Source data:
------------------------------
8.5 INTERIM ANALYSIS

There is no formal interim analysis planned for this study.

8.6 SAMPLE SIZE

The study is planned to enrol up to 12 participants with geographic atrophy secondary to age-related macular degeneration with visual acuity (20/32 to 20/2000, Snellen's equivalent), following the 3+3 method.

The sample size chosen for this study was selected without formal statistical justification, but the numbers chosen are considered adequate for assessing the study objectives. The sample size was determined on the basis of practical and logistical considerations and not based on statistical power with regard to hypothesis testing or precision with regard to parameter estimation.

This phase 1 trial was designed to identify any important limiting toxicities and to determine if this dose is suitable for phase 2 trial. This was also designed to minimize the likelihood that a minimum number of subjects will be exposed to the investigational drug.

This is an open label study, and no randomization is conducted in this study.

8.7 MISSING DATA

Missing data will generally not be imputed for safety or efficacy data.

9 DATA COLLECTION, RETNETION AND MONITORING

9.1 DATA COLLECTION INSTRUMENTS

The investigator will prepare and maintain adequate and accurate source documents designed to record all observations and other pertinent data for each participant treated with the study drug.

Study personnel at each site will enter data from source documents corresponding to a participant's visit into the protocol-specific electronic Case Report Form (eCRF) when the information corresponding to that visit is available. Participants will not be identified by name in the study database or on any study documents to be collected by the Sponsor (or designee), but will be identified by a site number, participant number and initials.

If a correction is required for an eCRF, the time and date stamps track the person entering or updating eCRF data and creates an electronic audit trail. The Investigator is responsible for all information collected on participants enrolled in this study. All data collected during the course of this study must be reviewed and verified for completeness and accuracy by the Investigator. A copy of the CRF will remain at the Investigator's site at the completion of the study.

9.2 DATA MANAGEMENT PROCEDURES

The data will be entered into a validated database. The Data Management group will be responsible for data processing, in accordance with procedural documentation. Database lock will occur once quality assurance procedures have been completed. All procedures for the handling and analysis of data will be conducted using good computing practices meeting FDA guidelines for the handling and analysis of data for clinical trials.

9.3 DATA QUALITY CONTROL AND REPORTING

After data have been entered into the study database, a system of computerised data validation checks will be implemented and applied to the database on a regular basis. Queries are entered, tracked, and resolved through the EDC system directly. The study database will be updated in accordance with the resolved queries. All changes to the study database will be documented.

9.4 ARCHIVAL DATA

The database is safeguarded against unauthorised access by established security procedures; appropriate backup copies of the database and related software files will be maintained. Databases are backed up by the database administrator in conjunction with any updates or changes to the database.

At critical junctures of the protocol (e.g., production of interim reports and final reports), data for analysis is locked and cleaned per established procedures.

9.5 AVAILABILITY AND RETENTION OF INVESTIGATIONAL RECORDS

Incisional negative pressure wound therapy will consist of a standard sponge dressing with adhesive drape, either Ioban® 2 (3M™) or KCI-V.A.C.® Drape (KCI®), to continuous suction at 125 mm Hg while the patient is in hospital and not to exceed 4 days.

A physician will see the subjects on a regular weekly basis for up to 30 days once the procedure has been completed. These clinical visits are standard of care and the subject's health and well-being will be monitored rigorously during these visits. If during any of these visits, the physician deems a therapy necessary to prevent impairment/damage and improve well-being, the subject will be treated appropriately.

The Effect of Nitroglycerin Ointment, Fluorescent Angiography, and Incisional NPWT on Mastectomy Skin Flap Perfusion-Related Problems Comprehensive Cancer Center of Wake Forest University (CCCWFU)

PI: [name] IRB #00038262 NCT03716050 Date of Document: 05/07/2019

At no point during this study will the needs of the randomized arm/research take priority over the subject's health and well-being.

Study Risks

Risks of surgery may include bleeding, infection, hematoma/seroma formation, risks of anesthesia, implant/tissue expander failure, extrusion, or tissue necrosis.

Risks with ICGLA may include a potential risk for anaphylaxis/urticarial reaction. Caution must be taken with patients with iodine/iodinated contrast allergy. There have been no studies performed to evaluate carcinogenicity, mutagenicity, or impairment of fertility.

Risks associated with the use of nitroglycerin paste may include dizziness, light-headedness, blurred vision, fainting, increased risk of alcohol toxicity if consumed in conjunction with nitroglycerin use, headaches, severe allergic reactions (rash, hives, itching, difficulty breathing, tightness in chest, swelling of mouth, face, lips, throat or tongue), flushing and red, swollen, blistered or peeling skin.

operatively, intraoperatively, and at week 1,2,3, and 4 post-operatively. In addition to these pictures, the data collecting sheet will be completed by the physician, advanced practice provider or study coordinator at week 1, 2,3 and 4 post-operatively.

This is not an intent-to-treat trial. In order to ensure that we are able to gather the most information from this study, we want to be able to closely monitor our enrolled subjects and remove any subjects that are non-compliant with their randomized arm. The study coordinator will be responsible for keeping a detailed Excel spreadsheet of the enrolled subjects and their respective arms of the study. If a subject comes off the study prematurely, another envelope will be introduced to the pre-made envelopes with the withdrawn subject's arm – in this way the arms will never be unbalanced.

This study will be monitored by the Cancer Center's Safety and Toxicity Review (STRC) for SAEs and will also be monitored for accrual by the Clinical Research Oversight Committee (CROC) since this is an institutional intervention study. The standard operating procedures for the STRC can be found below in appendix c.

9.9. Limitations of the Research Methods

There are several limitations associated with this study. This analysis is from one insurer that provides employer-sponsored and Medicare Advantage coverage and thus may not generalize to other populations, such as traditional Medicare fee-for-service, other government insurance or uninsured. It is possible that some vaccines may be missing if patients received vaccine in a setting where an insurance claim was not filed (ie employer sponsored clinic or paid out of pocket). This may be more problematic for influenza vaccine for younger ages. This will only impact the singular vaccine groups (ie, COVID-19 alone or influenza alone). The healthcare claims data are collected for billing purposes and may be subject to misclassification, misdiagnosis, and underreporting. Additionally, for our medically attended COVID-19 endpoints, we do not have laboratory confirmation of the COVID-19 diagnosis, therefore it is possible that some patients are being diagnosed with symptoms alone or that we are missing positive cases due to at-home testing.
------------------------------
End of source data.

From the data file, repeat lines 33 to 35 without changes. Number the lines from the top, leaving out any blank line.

This is not an intent-to-treat trial. In order to ensure that we are able to gather the most information from this study, we want to be able to closely monitor our enrolled subjects and remove any subjects that are non-compliant with their randomized arm. The study coordinator will be responsible for keeping a detailed Excel spreadsheet of the enrolled subjects and their respective arms of the study. If a subject comes off the study prematurely, another envelope will be introduced to the pre-made envelopes with the withdrawn subject's arm – in this way the arms will never be unbalanced.

This study will be monitored by the Cancer Center's Safety and Toxicity Review (STRC) for SAEs and will also be monitored for accrual by the Clinical Research Oversight Committee (CROC) since this is an institutional intervention study. The standard operating procedures for the STRC can be found below in appendix c.

9.9. Limitations of the Research Methods